Brain Cells Use a Telephone Trick to Report What They See

Single brain cells in a macaque’s visual cortex relay unique signals about each object in a set of two along a single neuron, but only if they’re spaced apart. Credit – Jared Lazarus/Duke Photo

“How many fingers am I holding up?”

For vision-sensing brain cells in a monkey’s visual cortex, that answer depends on whether the digits are next to each other or partially overlapping.

A new study from Duke University finds that single neurons conveying visual information about two separate objects in sight do so by alternating signals about one or the other. When two objects overlap, however, the brain cells detect them as a single entity.

The new report is out Nov. 29 in the journal eLife.

The findings help expand what is known about how the brain makes sense of its complicated and busy world. Most research on sensory processing, be it sounds or sights, sets the bar too low by testing how brain cells react to a single tone or image.

“There are lots of reasons to keep things simple in the lab,” said Jennifer Groh, Ph.D., a faculty member of the Duke Institute for Brain Sciences and senior author of the new report. “But it means that we’re not very far along in understanding how the brain encodes more than one thing at a time.”

Making sense of complicated sensory information is somewhat of a specialty for Groh. In 2018, her lab was the first to show that single auditory brain cells efficiently transmit information about two different sounds by using something called multiplexing.

“Multiplexing is an idea that comes from engineering,” Groh said. “When you have one wire and a lot of signals, you can swap the signals out, kind of like a telephone party line.”

The telecommunications technology works by rapidly switching back-and-forth between relaying information from one phone call and the other using just one wire. In the brain, the switching is probably happening much more slowly, Groh said, but the general idea is similar.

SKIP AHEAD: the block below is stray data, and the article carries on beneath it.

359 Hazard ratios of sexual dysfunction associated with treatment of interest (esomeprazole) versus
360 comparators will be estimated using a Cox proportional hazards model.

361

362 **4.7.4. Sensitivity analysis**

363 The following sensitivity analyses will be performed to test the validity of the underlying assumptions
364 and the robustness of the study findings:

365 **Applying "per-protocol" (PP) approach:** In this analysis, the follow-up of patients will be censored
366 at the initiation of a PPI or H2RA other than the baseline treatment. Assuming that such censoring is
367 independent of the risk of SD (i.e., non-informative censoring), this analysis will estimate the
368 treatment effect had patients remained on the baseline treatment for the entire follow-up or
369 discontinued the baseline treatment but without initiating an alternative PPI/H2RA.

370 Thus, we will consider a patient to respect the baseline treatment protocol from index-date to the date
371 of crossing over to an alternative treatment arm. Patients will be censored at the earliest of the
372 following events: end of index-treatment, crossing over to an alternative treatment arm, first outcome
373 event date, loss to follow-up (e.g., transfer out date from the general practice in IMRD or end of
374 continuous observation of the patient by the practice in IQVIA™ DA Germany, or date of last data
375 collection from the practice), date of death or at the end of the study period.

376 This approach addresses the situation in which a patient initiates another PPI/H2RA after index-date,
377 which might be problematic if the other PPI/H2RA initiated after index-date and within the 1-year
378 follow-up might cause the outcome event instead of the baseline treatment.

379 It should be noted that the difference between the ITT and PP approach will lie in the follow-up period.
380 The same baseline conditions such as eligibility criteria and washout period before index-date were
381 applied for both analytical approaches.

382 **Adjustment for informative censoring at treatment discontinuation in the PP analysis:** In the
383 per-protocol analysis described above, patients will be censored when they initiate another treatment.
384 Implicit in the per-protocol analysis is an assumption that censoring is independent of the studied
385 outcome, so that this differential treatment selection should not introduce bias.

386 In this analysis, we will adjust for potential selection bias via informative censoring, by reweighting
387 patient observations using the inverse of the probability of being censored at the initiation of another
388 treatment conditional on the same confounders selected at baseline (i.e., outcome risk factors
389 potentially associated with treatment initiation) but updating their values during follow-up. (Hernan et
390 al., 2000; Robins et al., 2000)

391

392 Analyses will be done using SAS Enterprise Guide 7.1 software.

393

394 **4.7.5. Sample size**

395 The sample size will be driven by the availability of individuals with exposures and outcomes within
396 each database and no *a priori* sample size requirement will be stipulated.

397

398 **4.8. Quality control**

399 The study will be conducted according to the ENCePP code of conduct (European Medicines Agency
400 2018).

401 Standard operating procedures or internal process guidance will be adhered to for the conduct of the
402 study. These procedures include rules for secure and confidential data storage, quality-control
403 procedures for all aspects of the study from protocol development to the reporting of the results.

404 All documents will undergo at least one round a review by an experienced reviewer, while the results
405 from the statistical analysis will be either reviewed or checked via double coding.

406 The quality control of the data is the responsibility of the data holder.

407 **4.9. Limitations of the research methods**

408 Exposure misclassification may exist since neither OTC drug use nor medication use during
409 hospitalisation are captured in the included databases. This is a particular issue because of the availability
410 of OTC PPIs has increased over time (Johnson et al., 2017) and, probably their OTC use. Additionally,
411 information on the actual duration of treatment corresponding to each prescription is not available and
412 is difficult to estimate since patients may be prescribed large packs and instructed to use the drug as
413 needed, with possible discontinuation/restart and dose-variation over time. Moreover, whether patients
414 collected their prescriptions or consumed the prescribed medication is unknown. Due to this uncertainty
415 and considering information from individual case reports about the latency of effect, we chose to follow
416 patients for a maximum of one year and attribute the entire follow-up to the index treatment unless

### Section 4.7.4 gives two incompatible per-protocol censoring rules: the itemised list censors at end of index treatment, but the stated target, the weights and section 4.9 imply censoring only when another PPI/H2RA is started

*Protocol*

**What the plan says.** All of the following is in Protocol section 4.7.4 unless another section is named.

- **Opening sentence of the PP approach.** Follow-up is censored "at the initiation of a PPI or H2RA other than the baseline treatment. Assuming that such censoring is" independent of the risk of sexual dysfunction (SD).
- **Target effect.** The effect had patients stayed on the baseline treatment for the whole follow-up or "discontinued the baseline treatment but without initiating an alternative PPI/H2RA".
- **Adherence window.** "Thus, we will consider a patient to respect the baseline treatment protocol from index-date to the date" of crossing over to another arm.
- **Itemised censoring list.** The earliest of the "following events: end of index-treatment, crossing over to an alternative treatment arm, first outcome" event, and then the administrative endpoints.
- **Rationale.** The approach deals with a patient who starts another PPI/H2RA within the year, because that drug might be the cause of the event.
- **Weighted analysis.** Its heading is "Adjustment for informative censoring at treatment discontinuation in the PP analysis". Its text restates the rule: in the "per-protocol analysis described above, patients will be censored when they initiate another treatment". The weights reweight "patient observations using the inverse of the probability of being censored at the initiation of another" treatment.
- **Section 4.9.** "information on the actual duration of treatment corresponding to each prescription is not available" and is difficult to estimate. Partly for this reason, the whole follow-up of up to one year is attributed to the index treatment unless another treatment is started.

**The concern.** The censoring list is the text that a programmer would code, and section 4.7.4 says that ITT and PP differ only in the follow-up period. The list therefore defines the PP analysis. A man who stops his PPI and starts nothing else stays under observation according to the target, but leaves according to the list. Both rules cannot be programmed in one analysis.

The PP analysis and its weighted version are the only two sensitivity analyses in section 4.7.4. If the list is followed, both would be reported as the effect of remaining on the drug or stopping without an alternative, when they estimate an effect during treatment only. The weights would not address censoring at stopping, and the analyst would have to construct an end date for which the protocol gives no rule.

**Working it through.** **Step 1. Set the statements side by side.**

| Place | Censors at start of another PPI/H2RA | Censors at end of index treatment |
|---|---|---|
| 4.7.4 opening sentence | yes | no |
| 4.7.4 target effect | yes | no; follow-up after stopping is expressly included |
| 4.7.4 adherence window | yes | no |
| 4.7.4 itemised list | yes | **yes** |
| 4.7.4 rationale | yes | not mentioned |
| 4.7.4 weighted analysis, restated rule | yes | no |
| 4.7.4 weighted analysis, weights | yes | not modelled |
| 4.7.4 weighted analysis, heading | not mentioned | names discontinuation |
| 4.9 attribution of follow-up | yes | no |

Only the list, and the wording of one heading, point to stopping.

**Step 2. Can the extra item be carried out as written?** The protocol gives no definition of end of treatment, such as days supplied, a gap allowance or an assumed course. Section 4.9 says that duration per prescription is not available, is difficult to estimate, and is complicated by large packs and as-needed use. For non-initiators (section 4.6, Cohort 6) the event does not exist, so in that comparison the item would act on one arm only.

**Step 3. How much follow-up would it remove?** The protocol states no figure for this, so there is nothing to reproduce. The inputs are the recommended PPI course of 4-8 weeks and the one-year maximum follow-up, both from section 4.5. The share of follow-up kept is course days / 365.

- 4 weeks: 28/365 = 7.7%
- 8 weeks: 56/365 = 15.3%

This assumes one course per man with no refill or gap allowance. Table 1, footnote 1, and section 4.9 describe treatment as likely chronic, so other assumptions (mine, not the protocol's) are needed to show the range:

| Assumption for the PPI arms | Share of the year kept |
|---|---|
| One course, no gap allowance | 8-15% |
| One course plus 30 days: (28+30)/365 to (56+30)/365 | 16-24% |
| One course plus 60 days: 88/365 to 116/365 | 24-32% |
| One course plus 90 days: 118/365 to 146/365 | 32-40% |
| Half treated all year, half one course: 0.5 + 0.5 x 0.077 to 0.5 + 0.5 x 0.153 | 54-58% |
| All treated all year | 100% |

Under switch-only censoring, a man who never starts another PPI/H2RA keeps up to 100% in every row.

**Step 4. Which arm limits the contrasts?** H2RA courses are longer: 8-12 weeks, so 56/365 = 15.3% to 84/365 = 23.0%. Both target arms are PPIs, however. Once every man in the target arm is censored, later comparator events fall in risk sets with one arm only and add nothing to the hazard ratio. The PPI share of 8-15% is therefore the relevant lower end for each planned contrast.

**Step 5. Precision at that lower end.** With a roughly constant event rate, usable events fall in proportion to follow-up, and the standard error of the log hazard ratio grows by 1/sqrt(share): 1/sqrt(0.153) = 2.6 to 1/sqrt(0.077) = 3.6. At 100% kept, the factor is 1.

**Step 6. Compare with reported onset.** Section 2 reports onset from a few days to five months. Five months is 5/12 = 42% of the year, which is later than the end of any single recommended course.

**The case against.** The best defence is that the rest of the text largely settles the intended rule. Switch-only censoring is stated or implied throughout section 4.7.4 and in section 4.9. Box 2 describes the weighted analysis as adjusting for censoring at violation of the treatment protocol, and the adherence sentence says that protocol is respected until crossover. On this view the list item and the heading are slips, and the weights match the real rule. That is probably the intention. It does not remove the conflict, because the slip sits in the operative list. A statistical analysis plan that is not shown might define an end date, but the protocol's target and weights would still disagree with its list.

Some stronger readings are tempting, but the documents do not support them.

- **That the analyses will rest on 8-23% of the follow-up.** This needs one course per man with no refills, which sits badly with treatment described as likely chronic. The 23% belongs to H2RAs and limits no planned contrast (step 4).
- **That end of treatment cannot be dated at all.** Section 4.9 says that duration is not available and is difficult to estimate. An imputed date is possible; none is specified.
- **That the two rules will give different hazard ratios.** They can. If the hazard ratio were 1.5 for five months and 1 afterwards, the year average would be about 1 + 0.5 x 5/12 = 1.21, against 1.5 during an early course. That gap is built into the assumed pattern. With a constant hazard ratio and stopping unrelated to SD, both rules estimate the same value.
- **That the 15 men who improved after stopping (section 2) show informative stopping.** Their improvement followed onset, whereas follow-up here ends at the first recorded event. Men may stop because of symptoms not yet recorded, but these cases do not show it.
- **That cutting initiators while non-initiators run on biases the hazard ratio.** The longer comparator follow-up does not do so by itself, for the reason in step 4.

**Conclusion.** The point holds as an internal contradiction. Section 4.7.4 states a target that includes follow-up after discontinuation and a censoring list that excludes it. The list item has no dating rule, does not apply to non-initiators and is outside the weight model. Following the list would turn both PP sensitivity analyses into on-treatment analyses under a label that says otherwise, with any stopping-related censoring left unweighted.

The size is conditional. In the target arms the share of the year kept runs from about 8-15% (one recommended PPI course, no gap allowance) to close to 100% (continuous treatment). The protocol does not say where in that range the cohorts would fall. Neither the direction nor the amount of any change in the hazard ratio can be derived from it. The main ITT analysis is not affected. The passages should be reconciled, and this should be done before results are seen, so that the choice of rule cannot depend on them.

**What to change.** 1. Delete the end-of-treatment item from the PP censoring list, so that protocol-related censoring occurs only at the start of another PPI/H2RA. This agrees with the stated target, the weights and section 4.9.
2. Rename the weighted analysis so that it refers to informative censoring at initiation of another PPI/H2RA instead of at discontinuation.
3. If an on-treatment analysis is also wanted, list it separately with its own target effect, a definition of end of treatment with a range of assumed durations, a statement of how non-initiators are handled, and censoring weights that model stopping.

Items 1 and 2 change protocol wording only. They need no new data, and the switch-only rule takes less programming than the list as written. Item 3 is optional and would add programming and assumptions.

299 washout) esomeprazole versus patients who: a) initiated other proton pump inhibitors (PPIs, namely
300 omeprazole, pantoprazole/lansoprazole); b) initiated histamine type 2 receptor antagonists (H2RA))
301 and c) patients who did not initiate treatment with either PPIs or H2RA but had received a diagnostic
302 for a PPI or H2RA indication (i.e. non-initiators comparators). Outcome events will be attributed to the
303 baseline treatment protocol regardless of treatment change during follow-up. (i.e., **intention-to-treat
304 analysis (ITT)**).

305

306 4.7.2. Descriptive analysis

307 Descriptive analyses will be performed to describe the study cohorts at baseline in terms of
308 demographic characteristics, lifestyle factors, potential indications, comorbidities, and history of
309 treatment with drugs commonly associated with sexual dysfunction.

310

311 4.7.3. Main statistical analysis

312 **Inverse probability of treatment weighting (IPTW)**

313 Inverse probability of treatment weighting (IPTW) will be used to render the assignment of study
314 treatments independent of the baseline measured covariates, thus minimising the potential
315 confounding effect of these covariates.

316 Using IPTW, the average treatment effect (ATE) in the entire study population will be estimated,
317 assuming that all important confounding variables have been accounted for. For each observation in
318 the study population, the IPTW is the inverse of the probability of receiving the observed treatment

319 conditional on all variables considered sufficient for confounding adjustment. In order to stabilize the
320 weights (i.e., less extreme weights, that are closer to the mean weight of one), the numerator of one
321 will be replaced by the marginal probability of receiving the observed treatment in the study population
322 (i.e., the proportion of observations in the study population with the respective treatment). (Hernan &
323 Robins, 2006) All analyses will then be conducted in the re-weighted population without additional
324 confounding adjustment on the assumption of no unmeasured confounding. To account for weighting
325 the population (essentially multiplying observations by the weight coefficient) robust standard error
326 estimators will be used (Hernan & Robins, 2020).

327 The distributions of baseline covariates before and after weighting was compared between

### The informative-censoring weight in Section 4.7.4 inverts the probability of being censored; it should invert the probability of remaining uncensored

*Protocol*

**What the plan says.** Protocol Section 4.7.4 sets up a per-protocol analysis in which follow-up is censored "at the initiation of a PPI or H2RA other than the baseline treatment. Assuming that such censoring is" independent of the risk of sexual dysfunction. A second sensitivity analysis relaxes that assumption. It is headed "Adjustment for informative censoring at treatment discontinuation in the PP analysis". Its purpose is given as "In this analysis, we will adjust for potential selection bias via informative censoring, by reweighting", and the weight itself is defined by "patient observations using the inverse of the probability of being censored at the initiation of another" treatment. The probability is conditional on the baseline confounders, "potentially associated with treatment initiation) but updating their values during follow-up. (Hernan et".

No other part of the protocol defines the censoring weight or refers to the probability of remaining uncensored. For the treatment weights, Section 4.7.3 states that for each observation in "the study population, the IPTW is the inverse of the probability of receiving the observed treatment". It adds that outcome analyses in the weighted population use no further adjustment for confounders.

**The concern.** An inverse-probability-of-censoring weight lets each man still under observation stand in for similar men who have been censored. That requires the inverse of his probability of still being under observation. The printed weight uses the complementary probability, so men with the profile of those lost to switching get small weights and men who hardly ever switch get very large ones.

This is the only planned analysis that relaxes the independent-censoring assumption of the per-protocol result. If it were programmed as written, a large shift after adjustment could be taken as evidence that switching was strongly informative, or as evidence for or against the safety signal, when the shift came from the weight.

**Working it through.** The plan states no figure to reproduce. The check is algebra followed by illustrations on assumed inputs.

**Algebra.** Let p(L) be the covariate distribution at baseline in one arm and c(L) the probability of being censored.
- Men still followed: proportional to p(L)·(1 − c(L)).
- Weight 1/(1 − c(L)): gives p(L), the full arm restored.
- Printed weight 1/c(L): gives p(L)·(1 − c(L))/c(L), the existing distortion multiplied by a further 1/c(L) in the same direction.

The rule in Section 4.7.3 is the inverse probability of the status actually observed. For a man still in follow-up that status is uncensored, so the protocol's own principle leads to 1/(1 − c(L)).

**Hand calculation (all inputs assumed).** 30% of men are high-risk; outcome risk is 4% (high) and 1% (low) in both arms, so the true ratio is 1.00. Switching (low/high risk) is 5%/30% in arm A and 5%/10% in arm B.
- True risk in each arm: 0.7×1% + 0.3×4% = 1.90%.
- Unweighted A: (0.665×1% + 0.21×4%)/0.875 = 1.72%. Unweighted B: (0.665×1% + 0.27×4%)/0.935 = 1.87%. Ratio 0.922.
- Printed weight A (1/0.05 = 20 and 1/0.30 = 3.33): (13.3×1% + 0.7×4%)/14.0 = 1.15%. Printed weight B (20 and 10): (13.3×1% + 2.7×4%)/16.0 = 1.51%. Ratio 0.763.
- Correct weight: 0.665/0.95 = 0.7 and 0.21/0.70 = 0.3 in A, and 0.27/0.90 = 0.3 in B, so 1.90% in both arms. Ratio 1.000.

Na Young Jun, a graduate student in neurobiology at Duke and the lead author of the paper, first learned about how auditory neurons do this telephone wiring trick during a lecture Groh gave as part of a neuroscience boot camp course.

“I thought the concept of multiplexing was fascinating,” Jun said. “I wanted to talk more with Dr. Groh about it out, so I went to her office and ending up working in her lab.”

During her time in the Groh lab, Jun was given a valuable dataset from Groh’s collaborator Marlene Cohen, Ph.D., a professor of neurobiology at the University of Chicago and co-author on the paper. Cohen’s group had collected brain activity data from macaques while they watched pictures on a screen in an effort to study attention.

“Collecting data from monkeys is super hard,” Jun said. “It can take seven years of a grad student’s life to collect just a few gigabytes of data.”

The shared dataset proved to be just as efficient as the brain cells Jun then analyzed.

With help from Groh’s collaborator Surya Tokdar, Ph.D., a professor of statistical sciences at Duke and co-author on the paper, Jun found that a subset of cells in the visual cortex, considered a “higher order” brain region in the visual processing pathway, switch between reporting on two different images across trials.

“Say you have a visual cortex neuron,” Jun said. “When it just sees a backpack, it fires 20 times a second. When it just sees a coffee cup, it fires five times a second. But when that same neuron sees the backpack and the coffee cup next to each other, it alternates firing 20 times a second and five times a second.”

A sample set of images macaques saw during the study. Pictures of black and white diagonal lines and more naturalistic images produced similar multiplexing behavior. (Marlene Cohen, U. Chicago)

However, if two objects overlap, like placing a coffee cup in front of a backpack, the brain cells fire the same way each time the eclipsing objects are presented. This suggests that the neurons treated overlapping images as a single object rather than separate ones.

While the real world is much busier than just two side-by-side objects, this work starts to move sensory research to better reflect everyday perception for the brain.

“Considering how the brain preserves information about two visual stimuli presented is still a far cry from understanding how the myriad details present in a natural scene are encoded,” Jun and her co-authors write in their report. “More studies are still needed to shed light on how our brains operate outside the rarefied environment of the laboratory.”

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